Some women engage in affairs that sustain rather than wreck their marriages. In these cases, there is an unsolvable problem in their home life, but they are not interested in divorce or able to leave. Emotional and/or sexual incompatibility, chronic illness, and family concerns can cause a marriage to falter or deteriorate, and a woman finds emotional and sexual satisfaction elsewhere. Sometimes these affairs can be quite stable and last for years, allowing the cheating wife to withstand the deprivations in her marriage. Esther Perel, the author of The State of Affairs (2017), says “Paradoxically, many people go outside their marriages in order to preserve them.”

Psychologist Hoffman agrees: “Affairs can wreck a good marriage, but can help stabilize a bad one.”

One proof of the sustaining nature of this type of liaison: when the affair ends, the marriage can fall apart. Without the gratification provided by the love affair, the marriage becomes intolerable and she leaves at last.

Popular culture as represented by novels, plays, and films have historically been rough on cheating wives. The outcome for her, like Tolstoy’s Anna Karenina, is isolation, shame, and even death. Most recent depictions have been less judgmental, but the threat of danger is usually high. In the film Unfaithful, (2002) Diane Lane plays a woman happily married to Richard Gere, but nevertheless she falls into an accidental affair with a sexy Frenchman. One of her friends, unaware that she is cheating, tells her that in her experience infidelity is always a mistake: cheaters get caught. Of course, that’s exactly what happens in this film, and the consequences are devastating.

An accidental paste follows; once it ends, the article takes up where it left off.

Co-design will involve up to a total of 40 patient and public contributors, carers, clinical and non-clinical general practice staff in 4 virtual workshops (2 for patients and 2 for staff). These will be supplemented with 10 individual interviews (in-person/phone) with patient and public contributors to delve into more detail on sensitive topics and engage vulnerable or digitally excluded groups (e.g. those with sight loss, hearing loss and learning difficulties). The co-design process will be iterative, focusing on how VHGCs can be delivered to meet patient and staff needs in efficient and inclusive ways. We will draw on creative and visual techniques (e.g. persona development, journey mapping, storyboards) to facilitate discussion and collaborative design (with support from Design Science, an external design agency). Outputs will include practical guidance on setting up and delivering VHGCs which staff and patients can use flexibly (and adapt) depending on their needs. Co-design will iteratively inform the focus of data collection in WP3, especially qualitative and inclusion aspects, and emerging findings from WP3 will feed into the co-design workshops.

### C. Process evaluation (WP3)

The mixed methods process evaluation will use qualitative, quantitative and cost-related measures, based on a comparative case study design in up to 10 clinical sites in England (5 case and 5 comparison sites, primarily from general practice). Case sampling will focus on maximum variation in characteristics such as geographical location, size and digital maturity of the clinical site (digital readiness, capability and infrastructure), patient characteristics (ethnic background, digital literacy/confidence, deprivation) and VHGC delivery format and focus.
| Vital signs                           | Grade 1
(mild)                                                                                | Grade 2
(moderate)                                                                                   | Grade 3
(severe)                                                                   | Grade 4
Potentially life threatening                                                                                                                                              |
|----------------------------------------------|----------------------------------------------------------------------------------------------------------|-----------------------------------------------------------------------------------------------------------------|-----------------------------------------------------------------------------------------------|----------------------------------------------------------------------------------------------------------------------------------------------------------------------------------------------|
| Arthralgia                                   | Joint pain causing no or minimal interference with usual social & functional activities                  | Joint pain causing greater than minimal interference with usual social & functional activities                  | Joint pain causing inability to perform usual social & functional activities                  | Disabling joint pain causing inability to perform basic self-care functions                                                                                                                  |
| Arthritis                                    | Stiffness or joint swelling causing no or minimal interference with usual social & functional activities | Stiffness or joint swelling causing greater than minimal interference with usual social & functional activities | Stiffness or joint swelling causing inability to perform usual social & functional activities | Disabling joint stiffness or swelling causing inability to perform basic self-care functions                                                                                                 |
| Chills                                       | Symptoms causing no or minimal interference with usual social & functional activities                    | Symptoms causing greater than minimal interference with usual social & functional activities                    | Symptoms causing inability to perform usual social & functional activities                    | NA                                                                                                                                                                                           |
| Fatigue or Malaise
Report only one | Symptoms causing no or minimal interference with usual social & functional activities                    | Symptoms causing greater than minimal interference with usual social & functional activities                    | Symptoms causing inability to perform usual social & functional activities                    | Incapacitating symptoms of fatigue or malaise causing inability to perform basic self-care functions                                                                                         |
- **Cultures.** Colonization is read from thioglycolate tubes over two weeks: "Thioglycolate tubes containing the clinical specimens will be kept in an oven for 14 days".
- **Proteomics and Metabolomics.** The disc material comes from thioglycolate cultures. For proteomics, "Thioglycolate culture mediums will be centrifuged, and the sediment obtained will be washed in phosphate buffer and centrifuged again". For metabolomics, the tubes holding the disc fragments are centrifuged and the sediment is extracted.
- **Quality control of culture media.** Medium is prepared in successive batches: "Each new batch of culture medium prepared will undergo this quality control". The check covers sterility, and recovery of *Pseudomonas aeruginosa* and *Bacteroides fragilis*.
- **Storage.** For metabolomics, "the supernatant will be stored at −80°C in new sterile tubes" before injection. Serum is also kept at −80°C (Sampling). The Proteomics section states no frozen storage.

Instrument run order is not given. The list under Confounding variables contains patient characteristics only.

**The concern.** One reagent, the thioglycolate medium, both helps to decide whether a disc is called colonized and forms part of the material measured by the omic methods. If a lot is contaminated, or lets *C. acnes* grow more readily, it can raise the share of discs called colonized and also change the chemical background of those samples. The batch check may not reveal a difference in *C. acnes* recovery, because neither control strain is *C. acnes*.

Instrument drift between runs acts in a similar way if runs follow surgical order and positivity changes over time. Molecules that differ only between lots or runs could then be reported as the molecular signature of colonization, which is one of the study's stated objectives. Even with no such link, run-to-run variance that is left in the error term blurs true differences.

In real life, however, there are many instances in which women (and men) do get away with it, and in some cases, affairs can be helpful. Perel, in her book, asserts that infidelity, once the “dust” has settled, can offer a turning point in a marriage, and an opportunity to renegotiate the contract and start anew. It is important to be aware of the stakes: while not as high as they may have been in past generations, there are always unforeseen dangers.

Ann got accidentally pregnant during her affair with her husband’s friend, and waited anxiously during her pregnancy, hoping that the baby’s eyes would not be brown like her lover’s. Since she and her husband both had blue eyes, if the baby didn’t it would prove that the child was not her husband’s. When the baby was born with blue eyes, she was relieved not to be caught, but because of the laws of recessive genes, she still did not have definitive proof that this child was not her lover’s.

Cheating is not for the faint of heart.